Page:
I’m a little late to this party started by Natalia Cecire, but I really appreciate her piece. I would only modify it to say that even some humanities professors don’t appreciate the revisionist nature and ongoing relevance of the field. Some have a vested interest in a certain line of interpretation and hold out, contrary to all evidence, against new views. They are constricted by a fear that their past (or present) work will be deemed automatically irrelevant by reinterpretations. I know, for instance, one prominently placed history professor who persistently and negatively reviewed my Adler projects. That one person caused my work to be rejected, explicitly, by one journal and two publishing houses. Who knows how many others were influenced by that person’s views. And I know of *worse* stories from other humanities colleagues. New research can feel threatening the humanities establishment. Relevance is a zero-sum game to those folks.
Back to Cecire’s piece, here’s a long passage that I particularly appreciated: Read more…
I just read this. I’m not impressed.
The author sells the warm dream of intellectual awakening, but ignores the cold realities of indebtedness and, more importantly, a political climate that has fostered job stagnation.
Apart from that, all three of the following sentences from Andrew Simmons—read in the context of his piece—are flat-out false: Read more…
I’m writing an article on the Catholic conversion of Mortimer J. Adler. As of this morning I’m down to the final ten percent of the piece (I am limited to 10,000 words).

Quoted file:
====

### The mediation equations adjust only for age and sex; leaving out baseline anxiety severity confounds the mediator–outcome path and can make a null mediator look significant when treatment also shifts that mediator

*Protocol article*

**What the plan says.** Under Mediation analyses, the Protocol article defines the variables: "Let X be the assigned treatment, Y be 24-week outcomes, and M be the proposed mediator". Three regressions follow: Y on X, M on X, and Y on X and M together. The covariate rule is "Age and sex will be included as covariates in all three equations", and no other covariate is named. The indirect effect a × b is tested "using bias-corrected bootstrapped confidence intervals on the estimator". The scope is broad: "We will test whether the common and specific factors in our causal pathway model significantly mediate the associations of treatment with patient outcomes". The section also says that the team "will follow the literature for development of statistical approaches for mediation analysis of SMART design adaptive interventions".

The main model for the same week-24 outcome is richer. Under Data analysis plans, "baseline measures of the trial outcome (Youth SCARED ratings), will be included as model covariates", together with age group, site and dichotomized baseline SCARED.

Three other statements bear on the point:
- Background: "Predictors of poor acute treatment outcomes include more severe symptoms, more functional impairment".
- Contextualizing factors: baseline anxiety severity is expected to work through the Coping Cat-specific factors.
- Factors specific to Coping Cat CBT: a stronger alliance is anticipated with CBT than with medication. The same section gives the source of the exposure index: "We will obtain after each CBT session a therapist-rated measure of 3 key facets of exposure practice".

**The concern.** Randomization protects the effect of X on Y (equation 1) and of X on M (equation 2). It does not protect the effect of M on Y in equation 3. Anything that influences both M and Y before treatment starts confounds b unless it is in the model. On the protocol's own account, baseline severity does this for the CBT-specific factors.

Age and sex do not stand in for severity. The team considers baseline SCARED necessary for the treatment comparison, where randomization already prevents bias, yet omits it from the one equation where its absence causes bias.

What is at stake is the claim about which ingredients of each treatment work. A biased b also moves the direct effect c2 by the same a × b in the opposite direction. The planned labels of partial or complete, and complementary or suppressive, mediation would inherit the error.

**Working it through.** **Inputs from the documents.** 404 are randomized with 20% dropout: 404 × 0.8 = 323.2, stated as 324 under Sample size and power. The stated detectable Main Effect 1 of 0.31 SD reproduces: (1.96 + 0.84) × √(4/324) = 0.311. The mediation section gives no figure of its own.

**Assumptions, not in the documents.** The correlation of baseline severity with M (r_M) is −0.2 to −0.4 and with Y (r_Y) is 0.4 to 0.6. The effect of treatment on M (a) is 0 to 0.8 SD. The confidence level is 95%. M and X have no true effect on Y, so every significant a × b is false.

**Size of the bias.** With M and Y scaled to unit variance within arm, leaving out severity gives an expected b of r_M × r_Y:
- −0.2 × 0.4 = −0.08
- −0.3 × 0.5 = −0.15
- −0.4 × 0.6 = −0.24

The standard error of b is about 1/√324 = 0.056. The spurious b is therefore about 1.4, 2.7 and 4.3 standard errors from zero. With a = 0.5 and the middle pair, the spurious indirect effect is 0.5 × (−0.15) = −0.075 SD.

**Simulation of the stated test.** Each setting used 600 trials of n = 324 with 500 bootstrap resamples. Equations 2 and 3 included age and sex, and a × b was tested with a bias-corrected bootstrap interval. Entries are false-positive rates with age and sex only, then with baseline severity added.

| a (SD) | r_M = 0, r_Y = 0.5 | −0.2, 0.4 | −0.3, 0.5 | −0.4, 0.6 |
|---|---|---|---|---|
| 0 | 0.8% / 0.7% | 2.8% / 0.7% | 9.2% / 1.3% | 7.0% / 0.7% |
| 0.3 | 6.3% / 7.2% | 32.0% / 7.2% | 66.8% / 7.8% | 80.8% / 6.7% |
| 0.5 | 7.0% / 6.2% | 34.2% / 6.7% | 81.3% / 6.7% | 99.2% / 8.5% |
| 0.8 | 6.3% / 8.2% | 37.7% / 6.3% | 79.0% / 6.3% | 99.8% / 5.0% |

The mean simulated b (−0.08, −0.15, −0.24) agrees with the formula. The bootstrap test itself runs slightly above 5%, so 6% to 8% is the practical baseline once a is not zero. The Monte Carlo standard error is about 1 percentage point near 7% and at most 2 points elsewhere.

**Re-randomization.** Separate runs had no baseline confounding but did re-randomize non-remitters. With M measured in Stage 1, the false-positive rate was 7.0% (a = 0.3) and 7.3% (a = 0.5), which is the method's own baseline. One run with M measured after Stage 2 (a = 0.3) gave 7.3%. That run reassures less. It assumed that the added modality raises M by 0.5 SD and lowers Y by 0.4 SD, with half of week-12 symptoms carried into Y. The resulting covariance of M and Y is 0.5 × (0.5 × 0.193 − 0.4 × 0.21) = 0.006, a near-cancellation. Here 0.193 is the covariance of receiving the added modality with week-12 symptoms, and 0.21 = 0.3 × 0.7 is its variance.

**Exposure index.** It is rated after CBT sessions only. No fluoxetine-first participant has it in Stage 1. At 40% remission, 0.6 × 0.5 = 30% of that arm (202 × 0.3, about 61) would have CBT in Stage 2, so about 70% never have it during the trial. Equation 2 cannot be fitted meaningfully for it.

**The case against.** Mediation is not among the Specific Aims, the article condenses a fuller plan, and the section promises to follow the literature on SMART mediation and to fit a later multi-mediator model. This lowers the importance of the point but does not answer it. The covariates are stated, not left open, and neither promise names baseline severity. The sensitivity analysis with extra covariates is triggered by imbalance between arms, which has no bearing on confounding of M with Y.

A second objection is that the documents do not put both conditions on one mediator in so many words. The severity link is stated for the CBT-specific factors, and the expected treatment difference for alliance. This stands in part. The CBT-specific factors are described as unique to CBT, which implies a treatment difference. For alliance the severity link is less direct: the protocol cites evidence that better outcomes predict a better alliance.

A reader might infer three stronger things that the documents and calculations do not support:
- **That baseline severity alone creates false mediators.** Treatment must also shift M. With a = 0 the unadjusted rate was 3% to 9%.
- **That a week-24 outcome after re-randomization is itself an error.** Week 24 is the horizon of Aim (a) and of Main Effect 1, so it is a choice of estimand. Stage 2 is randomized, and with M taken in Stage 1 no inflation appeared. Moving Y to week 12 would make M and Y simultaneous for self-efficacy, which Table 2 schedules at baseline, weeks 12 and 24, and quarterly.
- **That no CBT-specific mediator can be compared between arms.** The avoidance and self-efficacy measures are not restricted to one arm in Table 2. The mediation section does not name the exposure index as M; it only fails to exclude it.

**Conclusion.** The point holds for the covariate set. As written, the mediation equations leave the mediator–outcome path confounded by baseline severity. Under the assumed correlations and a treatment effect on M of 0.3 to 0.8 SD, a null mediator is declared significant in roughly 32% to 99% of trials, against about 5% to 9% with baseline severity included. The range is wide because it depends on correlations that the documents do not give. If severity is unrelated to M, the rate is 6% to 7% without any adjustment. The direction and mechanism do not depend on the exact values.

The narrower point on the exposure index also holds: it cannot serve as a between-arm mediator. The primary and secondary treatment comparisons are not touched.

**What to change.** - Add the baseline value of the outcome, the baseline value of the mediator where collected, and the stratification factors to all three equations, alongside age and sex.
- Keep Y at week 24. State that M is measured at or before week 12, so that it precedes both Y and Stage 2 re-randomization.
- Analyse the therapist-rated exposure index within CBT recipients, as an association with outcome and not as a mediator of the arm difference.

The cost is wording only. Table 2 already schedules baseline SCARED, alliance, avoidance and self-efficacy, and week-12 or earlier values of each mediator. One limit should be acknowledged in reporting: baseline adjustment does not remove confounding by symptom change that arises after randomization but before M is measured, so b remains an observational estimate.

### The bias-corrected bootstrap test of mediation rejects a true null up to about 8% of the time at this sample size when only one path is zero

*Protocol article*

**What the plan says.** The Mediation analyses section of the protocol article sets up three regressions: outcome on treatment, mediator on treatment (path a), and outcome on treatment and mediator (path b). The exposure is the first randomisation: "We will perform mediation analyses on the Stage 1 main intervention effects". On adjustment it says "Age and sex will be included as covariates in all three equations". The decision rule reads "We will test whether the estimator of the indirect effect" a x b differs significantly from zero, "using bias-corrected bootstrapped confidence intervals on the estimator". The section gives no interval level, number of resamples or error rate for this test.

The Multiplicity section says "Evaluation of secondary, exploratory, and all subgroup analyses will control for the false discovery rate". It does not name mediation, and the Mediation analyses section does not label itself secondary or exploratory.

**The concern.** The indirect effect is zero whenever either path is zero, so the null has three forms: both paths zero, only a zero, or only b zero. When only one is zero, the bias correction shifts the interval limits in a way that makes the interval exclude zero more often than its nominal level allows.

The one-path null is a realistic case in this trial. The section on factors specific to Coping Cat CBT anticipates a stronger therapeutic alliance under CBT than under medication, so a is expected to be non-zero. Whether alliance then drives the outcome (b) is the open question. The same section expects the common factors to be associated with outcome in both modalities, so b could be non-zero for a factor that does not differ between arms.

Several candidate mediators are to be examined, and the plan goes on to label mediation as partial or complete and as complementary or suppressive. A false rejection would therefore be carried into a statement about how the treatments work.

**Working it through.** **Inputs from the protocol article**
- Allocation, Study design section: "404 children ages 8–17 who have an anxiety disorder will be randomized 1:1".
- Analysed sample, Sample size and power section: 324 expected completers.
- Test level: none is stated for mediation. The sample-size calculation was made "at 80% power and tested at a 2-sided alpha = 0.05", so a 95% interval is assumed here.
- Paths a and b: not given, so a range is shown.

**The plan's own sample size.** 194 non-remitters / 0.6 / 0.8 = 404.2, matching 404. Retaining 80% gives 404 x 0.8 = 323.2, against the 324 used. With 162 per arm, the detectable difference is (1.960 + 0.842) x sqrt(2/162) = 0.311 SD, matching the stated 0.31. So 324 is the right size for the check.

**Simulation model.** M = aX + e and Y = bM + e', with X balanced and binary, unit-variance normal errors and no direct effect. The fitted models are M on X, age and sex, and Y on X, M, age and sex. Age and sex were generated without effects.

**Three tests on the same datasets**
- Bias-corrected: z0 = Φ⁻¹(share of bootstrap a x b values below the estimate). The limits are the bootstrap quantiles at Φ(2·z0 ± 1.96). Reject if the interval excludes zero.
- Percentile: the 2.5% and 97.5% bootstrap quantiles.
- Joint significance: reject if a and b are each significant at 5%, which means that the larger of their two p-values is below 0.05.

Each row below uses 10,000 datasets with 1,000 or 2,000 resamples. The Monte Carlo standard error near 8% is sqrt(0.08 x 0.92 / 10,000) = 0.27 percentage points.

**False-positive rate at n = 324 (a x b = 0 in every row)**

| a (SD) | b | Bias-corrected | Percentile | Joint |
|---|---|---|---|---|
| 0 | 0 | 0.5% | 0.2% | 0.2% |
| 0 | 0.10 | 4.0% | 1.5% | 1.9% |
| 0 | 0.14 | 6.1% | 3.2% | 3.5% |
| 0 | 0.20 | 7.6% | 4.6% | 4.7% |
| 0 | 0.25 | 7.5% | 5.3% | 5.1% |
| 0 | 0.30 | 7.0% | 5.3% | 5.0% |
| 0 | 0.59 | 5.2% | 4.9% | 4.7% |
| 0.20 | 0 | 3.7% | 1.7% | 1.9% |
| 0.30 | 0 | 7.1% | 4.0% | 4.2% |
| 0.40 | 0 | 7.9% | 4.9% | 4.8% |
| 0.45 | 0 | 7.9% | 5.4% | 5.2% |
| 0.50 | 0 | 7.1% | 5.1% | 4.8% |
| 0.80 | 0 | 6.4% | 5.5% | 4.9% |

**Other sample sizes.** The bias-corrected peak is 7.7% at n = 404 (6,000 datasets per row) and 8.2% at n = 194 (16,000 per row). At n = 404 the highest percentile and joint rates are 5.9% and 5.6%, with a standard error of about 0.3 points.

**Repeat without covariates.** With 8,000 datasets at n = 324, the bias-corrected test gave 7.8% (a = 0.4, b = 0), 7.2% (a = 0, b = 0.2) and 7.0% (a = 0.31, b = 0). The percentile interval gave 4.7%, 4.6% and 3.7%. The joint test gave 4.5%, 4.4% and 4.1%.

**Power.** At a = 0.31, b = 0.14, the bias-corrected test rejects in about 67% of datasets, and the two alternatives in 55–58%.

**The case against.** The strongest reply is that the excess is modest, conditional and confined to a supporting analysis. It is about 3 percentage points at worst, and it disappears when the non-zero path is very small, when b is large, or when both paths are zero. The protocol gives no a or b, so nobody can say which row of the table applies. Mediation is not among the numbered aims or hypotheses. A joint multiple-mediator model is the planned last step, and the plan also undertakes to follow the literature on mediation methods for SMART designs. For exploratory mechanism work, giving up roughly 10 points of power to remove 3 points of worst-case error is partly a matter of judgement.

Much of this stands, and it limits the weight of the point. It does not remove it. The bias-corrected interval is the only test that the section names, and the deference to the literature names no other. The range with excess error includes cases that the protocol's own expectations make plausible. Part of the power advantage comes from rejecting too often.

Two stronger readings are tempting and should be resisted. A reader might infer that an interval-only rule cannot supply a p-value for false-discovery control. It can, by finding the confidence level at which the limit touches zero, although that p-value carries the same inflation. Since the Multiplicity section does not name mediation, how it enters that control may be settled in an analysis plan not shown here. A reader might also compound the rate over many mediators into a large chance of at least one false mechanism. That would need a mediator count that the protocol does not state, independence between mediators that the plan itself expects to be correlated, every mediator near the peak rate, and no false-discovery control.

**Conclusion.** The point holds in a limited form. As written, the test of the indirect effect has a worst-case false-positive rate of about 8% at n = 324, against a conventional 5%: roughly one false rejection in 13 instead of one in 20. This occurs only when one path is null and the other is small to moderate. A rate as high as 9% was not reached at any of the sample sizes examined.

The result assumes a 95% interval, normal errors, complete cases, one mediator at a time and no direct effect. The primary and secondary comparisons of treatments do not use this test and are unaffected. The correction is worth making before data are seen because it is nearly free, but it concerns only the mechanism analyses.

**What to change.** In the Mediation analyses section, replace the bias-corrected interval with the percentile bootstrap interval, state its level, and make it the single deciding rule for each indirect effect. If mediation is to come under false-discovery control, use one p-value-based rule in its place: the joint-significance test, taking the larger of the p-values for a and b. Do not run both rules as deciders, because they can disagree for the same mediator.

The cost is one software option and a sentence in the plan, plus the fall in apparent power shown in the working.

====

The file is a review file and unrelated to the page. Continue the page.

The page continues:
It’s turning out, here in the final stages of writing, that the most important piece of my puzzle of a story is a fall 1936 letter written by Adler to Harold Wechsler. Adler’s University of Chicago appointment was tri-partite (law, psychology, philosophy), so some of his work brought him into contact with law professors like Wechsler, who was at Columbia University. But this letter ranged far beyond legal research matters. In it Adler laid out the larger context of his potential conversion (as he saw it), his reasons for converting, his desire to convert, and the obstacles to conversion. It’s a proverbial gold mine.
In the context of research, the most fascinating thing about the letter—which I found during 2003-05 period of archival work at the University of Chicago—is that Wechsler is not mentioned a single time in either of Adler’s autobiographies (i.e. Philosopher at Large, 1977, or A Second Look in the Rearview Mirror, 1992). Since Adler converted to Catholicism in 1999, I wouldn’t expect him to see, retrospectively, this particular 1936 letter as important. Rather, the letter displays a depth of knowledge Wechsler has about Adler, as evident in the highly personal confessions in this letter. Indeed the letter rivals a few I’ve seen from Adler to his best friend, Robert Hutchins, in terms of Adler pouring out his mind. In relation to my project, I think the letter both explains why Adler didn’t convert in the 1930s and why he did the deed in 1999. It’s an amazing find.
The moral of the story is this: No matter how much you think you know about a person, through their published works of memoir or autobiography (in this case two!) and otherwise, the archives will still surprise you. Not only does Wechsler’s name not come up in Adler’s autobiographies, but his name is also rare within even Adler’s archived correspondence (housed at U of C, but also Syracuse University, University of Texas, and some at the University of Nebraska). Anyway, always go to the archives. If you don’t, you’re shorting yourself and your subject.
I’m so happy that I spent so much time at the U of C’s Regenstein. And I’m very happy now, in retrospect, about the money I spent copying letters, lectures, and other documents. The coin lost was painful at the time, as my spouse will attest, but it’s been very useful as my scholarship has progressed. That money spent ten years ago, and the findings it obtained for me, are still bearing fruit even after publication of The Book. – TL